Monday, June 28, 2010

the name of the munros

Let's clear up the outstanding Munro business from the Scotland trip - as last time we managed four, which brings my personal tally to fourteen. In an unexpected but welcome break from tradition, we had clear and sunny conditions throughout. Here they are:
  • Stob Dearg (3353 feet, 1022 metres). This is the highest point of the ridge better known as Buachaille Etive Mòr. This is the iconic Glen Coe peak, the one on all the postcards that marks the entrance to Glen Coe from Rannoch Moor. It looks impressively impregnable from the front (though some nutters do scramble straight up the cliff wall) but fortunately if you continue into Glen Coe a bit there is a chink in the armour round on its north-west flank where you can make a slightly scrambly way up - as it happens this is the scene of the 2009 avalanche that resulted in some deaths, but in the summer it's considerably less deadly, I'm glad to say. From the top of the scree here it's a short walk to the top and some impressive views over Rannoch Moor from the cliff edge.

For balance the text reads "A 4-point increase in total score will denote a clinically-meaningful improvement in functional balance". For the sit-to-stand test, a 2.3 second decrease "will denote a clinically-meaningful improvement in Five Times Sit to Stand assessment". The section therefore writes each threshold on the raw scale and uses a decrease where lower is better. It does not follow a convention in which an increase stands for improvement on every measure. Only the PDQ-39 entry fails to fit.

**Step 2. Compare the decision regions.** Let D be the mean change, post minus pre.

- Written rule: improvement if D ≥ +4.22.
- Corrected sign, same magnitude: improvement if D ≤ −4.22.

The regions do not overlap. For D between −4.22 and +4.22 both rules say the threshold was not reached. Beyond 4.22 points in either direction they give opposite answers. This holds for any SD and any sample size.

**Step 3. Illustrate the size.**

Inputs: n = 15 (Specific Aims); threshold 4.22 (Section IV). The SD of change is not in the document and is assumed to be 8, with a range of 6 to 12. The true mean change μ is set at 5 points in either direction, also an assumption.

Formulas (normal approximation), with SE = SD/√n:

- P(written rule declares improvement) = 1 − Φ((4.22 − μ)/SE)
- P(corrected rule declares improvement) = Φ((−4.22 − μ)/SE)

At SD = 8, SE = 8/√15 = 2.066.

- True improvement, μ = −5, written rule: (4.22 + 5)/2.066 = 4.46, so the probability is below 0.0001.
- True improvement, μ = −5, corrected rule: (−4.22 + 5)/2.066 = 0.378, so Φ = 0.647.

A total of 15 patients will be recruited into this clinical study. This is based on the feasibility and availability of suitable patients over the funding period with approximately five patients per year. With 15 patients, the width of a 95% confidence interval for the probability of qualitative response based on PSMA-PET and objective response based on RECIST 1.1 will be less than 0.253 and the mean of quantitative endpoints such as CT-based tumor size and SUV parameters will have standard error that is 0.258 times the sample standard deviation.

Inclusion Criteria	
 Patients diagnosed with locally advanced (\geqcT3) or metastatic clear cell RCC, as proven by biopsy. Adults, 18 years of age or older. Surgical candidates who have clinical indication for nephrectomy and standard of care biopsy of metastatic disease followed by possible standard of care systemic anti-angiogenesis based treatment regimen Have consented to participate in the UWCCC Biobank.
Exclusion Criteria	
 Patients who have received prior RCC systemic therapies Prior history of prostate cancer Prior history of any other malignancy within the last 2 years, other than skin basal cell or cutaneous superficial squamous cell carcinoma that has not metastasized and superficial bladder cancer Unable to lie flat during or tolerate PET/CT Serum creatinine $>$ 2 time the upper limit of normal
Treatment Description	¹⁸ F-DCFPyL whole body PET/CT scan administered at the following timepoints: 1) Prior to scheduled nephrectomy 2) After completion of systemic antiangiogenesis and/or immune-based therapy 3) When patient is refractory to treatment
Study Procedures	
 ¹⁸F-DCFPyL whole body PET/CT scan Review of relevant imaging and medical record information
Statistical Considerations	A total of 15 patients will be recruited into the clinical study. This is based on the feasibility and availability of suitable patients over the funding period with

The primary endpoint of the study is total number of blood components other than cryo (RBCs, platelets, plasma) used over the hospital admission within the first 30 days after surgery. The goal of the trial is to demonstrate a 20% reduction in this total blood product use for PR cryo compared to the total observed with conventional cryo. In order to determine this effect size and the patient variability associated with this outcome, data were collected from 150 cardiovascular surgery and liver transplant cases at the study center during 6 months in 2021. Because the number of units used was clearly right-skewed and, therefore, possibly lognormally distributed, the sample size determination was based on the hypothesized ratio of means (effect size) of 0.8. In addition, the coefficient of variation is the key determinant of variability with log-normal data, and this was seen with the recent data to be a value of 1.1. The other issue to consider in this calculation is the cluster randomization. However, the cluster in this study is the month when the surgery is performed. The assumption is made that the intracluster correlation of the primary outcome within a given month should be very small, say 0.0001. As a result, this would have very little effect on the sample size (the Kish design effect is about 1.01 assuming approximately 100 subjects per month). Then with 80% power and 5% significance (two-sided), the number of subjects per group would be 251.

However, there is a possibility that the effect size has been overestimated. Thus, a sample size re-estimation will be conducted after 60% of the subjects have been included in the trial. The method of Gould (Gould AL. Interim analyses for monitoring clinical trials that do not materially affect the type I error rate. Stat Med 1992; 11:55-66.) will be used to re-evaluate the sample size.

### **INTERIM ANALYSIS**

• Stob na Bròige (3136 feet, 956 metres). This is the fairly recently promoted (1997) second Munro at the other end of the Buachaille Etive Mòr ridge. From here you either plunge downwards off the end of the ridge into Glen Etive, or make your way back along the ridge a bit to a point where you can scramble back down to the river valley and make your way out back to the car park (we chose option 2). The whole walk can be seen here.
  • Aonach Mòr (4006 feet, 1221 metres). The two Aonachs are the seventh and eighth highest mountains in Britain, there being only nine over 4000 feet. So they're big. We started from the car park in Glen Nevis which you get to by heading out from Fort William - from here you trek down the valley a bit, then head north up to the high bealach between the Carn Mor Dearg ridge and the Aonach ridge (which, just as an aside, is a bit of a tautology, or possibly a pleonasm, as "aonach" just means "ridge"). From here it's a bit of a hands and knees scramble up onto the Aonach ridge, but when you get there it's a surprisingly wide and grassy plateau. The summit of Aonach Mòr is a couple of hundred yards to the north and is marked by a large cairn.
  • Aonach Beag (4049 feet, 1234 metres). From Aonach Mòr you turn back south and head back along the ridge, via a bit of a dip, to the rockier conical summit of Aonach Beag. Then it's a steep descent on grassy slopes back to the path you left in Glen Nevis, and thence back to the car park. The route can be seen here.

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